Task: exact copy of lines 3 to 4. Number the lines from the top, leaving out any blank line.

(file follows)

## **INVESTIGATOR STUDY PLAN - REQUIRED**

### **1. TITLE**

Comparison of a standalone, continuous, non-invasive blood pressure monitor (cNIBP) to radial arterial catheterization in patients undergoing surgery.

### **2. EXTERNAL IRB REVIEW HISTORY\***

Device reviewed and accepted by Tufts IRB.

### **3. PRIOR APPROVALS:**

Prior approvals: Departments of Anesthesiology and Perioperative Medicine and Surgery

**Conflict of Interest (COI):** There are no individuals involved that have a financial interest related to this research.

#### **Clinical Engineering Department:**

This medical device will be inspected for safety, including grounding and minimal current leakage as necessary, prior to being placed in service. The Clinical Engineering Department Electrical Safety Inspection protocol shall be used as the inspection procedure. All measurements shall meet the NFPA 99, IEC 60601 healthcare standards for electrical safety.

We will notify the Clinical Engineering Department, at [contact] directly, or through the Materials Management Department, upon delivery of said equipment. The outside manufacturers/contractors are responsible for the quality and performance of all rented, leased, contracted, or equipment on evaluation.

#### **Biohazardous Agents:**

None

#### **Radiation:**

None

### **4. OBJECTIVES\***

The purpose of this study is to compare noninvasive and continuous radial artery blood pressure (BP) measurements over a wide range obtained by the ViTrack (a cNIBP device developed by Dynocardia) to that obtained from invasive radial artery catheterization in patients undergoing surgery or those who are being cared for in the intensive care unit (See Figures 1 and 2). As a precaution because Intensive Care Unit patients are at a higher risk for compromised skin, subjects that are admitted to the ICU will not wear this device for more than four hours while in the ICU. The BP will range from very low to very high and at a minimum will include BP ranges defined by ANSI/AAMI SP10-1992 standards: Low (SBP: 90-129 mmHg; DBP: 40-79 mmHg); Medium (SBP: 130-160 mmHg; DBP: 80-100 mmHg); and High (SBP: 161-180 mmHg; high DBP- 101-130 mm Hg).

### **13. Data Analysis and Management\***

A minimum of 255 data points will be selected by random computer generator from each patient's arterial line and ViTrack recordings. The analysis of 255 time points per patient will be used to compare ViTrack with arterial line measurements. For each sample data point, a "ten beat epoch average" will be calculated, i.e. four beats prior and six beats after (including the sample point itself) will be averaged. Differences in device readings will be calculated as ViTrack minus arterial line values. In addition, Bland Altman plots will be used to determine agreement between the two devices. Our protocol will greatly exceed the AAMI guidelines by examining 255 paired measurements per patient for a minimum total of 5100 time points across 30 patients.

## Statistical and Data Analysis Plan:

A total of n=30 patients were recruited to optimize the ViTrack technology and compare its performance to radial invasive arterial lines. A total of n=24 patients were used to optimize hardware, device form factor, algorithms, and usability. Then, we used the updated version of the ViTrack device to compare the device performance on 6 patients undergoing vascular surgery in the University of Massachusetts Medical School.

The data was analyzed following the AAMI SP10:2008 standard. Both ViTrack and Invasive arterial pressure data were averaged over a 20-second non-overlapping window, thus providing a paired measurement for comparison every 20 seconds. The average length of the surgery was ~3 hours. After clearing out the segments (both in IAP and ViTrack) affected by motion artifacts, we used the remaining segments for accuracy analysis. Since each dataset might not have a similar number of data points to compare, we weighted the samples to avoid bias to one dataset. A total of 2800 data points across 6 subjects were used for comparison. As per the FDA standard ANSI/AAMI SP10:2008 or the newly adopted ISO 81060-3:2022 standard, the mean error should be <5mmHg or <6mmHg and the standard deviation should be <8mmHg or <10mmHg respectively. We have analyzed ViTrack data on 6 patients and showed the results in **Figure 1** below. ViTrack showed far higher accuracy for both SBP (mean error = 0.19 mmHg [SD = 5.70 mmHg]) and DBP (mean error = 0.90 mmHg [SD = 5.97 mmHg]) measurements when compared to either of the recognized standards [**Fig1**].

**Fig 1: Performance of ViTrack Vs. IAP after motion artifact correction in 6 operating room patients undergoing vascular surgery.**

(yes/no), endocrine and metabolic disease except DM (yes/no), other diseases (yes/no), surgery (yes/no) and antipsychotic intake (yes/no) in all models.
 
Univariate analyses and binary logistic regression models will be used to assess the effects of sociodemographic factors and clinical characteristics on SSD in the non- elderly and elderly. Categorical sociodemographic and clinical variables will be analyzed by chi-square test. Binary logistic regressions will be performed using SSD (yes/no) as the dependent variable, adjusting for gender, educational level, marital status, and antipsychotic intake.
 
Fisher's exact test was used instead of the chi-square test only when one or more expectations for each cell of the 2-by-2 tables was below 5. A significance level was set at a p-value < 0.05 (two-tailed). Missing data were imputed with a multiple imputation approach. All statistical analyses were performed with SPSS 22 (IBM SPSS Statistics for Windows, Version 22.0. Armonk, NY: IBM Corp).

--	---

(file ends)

Comparison of a standalone, continuous, non-invasive blood pressure monitor (cNIBP) to radial arterial catheterization in patients undergoing surgery.

### **2. EXTERNAL IRB REVIEW HISTORY\***